This might seem like a hack of the irrational nature of humanity, but if we consider what it means to have a gift exchange, it makes perfect sense. A gift is not a transfer of monetary value.

Along the same lines, a monetary Christmas bonus, while rational, might not be as appreciated as something of lower value, precisely because thoughtfulness is difficult to put a price tag on.

“I don’t know how it could fail”

That’s a warning sign.

So is, “I don’t know how it would fail.”

In the first case, you haven’t thought deeply enough (or don’t have enough experience) to imagine how your solution might not work in every case. The best way to make your work better is to get more imaginative about how it could fail to resonate with those you seek to serve.

And in the second, once you can imagine that it might not work, it’s really helpful to imagine what failure actually entails. What breaks? What are the side effects? How will you recover?

The art of solving problems often involves spending time and energy on what you’ll do when you don’t actually solve the problem.

Making fairness convenient

Modernity has caused us to care more about convenience than just about anything. We’ll trade privacy or agency or our ethical standards simply to save a few clicks.

That’s a shame. It’s nothing to be proud of. But it’s true. And so, if we want things to be more fair, it helps to make fairness more convenient. Here, for example, is an endless collection of stock photos from Christina Morillo. They’re free, they’re well done and they feature women of color and other under-represented groups. Suddenly, it’s a lot easier to find a photo that opens doors and sets a wider standard for what’s normal.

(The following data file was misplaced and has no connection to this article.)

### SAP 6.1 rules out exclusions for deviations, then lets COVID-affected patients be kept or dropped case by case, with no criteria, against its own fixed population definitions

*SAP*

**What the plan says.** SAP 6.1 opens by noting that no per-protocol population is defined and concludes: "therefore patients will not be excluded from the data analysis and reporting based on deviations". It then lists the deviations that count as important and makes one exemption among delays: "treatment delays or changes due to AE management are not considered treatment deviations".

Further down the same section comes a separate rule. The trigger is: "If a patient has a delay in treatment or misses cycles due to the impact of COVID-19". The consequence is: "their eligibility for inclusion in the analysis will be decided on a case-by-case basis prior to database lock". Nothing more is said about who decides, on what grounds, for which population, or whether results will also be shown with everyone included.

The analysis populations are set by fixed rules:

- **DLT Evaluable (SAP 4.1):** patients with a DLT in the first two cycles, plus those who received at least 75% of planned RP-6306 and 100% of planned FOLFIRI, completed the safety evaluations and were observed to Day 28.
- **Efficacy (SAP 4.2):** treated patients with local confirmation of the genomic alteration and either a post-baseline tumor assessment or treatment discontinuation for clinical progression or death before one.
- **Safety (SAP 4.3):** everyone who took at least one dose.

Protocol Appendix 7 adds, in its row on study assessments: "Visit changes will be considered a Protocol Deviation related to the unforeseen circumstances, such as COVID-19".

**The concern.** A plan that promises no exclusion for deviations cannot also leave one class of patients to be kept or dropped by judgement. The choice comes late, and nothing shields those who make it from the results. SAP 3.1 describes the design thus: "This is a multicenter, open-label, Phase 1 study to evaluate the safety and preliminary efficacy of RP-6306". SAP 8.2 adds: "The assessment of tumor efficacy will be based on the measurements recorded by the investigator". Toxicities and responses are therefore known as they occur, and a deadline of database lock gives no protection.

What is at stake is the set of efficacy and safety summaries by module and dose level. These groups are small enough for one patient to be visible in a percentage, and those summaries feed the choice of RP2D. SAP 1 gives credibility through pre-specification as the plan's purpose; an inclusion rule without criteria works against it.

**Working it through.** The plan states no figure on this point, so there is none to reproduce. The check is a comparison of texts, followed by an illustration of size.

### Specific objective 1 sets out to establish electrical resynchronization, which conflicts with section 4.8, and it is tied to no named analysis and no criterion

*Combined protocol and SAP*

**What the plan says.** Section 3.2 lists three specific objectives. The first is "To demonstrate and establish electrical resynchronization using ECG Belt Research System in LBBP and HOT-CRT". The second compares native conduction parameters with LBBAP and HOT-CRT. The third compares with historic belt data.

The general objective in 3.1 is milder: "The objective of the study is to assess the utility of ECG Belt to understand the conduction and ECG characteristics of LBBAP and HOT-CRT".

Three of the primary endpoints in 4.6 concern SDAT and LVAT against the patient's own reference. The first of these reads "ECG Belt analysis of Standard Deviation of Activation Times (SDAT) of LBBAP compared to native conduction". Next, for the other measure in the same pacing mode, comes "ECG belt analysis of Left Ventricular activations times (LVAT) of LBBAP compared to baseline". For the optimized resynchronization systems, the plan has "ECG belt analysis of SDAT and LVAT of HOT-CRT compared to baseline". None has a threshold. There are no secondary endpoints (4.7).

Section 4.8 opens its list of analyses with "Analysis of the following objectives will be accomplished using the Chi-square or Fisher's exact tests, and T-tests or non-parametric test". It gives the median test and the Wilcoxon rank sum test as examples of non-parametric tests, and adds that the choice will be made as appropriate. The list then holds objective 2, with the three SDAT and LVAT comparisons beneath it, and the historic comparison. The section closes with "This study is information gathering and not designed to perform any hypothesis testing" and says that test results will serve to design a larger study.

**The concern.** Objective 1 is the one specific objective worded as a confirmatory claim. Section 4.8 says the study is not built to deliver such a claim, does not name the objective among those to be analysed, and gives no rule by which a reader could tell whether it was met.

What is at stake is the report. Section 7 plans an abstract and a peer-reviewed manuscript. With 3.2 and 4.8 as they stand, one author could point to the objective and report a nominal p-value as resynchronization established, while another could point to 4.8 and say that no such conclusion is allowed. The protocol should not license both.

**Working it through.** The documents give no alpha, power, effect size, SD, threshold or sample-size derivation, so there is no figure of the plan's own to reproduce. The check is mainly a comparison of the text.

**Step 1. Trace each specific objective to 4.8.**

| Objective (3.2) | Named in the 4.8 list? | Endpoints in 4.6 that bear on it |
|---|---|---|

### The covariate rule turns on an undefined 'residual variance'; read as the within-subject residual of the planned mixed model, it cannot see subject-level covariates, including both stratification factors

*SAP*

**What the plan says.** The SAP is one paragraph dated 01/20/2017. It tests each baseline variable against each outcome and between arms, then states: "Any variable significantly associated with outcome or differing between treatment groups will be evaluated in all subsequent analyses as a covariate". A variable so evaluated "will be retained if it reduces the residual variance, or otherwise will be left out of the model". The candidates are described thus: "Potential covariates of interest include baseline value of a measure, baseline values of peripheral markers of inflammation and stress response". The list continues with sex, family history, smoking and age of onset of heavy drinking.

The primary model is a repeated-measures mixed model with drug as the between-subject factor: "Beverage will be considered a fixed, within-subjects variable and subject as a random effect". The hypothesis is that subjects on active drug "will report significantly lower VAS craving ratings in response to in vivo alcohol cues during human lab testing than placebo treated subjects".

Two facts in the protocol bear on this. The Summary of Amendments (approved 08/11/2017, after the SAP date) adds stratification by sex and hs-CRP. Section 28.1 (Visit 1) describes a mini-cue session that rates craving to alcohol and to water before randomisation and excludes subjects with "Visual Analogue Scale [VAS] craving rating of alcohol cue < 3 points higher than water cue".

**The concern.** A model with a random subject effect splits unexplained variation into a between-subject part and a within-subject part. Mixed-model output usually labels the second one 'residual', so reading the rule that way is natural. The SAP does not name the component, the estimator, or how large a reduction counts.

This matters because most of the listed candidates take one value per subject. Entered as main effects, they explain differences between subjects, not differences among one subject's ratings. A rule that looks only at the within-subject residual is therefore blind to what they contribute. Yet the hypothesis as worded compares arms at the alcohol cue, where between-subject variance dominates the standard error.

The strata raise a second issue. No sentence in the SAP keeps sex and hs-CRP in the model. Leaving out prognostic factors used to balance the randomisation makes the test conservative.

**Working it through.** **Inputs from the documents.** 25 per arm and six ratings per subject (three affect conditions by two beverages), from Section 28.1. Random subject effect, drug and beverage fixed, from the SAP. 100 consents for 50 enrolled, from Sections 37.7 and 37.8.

Or consider a company that moves its on-campus recruiting to a college with a more diverse student body. Or an orchestra that defaults to auditioning performers behind an opaque screen. Or a job interview process that uses projects instead of live performance in an unnatural setting. Or a library that uses ramps instead of steps…

The well-grooved pathways of habit often cause us to make bad long-term decisions. And often, people run out of energy, time or resolve to do what they know they ought to do, resorting to the easy thing or the practiced thing instead. We know we can do better, but in the meantime, making it more convenient to do work we’re proud of is a good place to start.

Fairness might not be more convenient in the short run, but diversity creates measurable value.

More in this episode of Akimbo.

The gap between good and famous

When there were gatekeepers, the gap was smaller. People who knew that they could create fame were careful (often) to bestow it on things and people that they believed had something to offer.

As the race for fame becomes ever more breakneck, though, that requirement is fading.

While it’s a convenient shortcut, the signal of ‘famous’ is no longer closely related to the desire for ‘good’.